Testing your engine

Before you deploy your engine to production, you’ll want to test it to ensure that it’s behaving as expected.

It is recommended that you write code that makes HTTP requests to the endpoints you have implemented. This approach allows you to run the code before deploying your engine to production, or even as part of a continuous integration environment.

You don’t need to include every field that the real requests might contain, instead just include the data that you are using in your engine.

Sometimes it’s handy to get your hands on the ins and outs of an API, and you can do this using the Engine Toolkit Test Console which is embedded in the engine binary.

The Engine Toolkit Test Console allows you to make real requests to your engine’s webhooks — a handy way to make sure they’re doing what you want them to

To activate the Engine Toolkit Test Console, we need to run our engine with some special parameters:

docker build -f Dockerfile -t your-engine .
docker run -e "VERITONE_TESTMODE=true" -p 9090:9090 -p 8080:8080 --name your-engine -t your-engine

The VERITONE_TESTMODE environment variable activates the Console, and since it is served on port 9090, we have to expose that with the -p 9090:9090 flag.

Once this is running, open your browser at http://localhost:9090/ to access the Console.

The Engine Toolkit Test Console automatically checks the engine’s webhooks and other required items (like the Manifest file) so you can be sure your engine is going to work when pushed to production.

What about more advanced cases?

If your engine needs to perform some more advanced interactions with the platform, you can still use the GraphQL API from within your Veritone Engine Toolkit powered engine.

The Veritone aiWARE platform documentation often mentions the Payload JSON, which contains details about the task you’re engine is being asked to do. It also contains a token, which is used to authenticate with the platform and it is this token that allows you to access the GraphQL services.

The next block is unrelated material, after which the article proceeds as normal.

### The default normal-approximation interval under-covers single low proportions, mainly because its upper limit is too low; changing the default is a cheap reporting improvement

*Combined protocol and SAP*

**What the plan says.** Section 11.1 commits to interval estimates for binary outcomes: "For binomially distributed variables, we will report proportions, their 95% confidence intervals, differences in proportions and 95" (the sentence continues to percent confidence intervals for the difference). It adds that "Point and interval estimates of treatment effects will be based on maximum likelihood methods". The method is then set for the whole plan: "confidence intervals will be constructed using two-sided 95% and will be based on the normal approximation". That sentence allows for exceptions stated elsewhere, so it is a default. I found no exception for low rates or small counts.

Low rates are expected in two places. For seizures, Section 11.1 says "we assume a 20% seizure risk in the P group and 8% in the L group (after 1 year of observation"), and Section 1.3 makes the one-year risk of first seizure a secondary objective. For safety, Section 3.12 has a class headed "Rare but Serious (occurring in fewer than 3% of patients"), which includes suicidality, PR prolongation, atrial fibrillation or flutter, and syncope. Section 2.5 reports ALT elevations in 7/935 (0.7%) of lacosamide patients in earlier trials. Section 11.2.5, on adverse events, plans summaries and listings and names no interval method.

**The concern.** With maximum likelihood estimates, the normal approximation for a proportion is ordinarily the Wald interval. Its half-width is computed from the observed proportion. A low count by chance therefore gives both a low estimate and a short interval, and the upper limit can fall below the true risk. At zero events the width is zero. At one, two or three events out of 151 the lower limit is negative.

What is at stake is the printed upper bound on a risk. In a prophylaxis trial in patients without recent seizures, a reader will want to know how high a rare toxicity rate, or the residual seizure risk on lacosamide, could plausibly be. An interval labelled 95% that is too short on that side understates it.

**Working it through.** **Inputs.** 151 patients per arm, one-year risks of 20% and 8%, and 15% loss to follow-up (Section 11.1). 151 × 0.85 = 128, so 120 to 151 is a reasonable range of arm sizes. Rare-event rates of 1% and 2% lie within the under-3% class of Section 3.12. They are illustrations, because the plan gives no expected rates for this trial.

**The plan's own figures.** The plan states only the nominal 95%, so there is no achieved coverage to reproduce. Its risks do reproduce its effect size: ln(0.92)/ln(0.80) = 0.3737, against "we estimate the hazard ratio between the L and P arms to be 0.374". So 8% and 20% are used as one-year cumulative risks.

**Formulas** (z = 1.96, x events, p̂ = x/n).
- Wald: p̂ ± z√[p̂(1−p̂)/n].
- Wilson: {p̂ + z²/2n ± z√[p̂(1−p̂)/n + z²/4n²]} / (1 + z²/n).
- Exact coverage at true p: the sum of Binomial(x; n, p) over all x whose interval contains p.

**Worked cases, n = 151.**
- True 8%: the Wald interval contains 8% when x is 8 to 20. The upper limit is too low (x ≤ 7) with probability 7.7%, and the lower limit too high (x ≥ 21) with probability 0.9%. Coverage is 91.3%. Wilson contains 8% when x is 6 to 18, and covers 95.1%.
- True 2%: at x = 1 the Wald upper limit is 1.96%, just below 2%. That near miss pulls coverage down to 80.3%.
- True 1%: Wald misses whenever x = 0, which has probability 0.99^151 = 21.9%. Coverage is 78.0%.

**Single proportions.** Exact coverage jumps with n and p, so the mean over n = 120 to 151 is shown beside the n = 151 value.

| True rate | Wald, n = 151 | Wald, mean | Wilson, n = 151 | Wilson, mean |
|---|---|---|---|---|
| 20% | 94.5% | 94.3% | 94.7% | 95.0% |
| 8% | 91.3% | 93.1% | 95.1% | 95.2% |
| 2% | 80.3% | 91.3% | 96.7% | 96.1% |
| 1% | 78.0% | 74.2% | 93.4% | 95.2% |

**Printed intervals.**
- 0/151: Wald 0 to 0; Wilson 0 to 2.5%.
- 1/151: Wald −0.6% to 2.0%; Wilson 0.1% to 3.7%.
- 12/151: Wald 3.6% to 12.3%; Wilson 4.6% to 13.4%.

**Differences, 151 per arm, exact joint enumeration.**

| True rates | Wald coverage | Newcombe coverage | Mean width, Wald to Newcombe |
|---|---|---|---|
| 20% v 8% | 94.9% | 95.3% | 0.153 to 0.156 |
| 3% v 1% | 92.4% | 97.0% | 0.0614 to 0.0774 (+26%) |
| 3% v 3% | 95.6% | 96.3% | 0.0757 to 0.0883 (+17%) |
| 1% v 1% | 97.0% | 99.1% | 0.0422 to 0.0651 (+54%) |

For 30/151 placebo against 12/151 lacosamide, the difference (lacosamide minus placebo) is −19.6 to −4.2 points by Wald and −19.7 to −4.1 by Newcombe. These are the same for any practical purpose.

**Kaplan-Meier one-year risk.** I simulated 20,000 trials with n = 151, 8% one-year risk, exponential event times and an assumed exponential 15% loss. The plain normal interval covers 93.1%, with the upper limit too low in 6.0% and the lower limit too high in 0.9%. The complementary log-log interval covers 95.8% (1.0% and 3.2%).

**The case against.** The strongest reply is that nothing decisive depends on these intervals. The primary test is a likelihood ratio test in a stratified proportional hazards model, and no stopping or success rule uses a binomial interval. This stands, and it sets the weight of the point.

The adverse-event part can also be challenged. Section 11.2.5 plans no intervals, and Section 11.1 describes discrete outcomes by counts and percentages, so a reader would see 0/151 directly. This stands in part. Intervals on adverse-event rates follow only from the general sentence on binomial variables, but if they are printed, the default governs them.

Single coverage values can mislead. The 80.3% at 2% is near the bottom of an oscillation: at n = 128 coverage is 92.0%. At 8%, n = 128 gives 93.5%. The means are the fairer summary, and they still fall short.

The payload comes into the Process webhook via the payload form variable. It is a JSON string, so you must unmarshal it before you can get at the data inside it.

In Go, the code to do this might look like this:

var payload struct {
    Token string
    // list the other fields you care about
    // from the payload here
}
err := json.Unmarshal([]byte(f.FormValue("payload"), &payload)
if err != nil {
    return errors.Wrap(err, "unmarshal payload")
}
// TODO: use payload.Token

Whichever language or tech stack you’re using, there will certainly be a library or package available that will parse HTTP requests for you, so consuming webhook requests and providing responses shouldn’t be hard.

If you need a little help or inspiration, you can check out the Sample engines from the Veritone Engine Toolkit GitHub repo.

Once you’ve extracted what you need from the payload, you can write your own code to interact with the APIs to fulfil the purpose of the engine.

More information?

If you’d like to learn more about these technologies, please check out the following links:


Building an engine with the Veritone Engine Toolkit was originally published in Machine Box on Medium, where people are continuing the conversation by highlighting and responding to this story.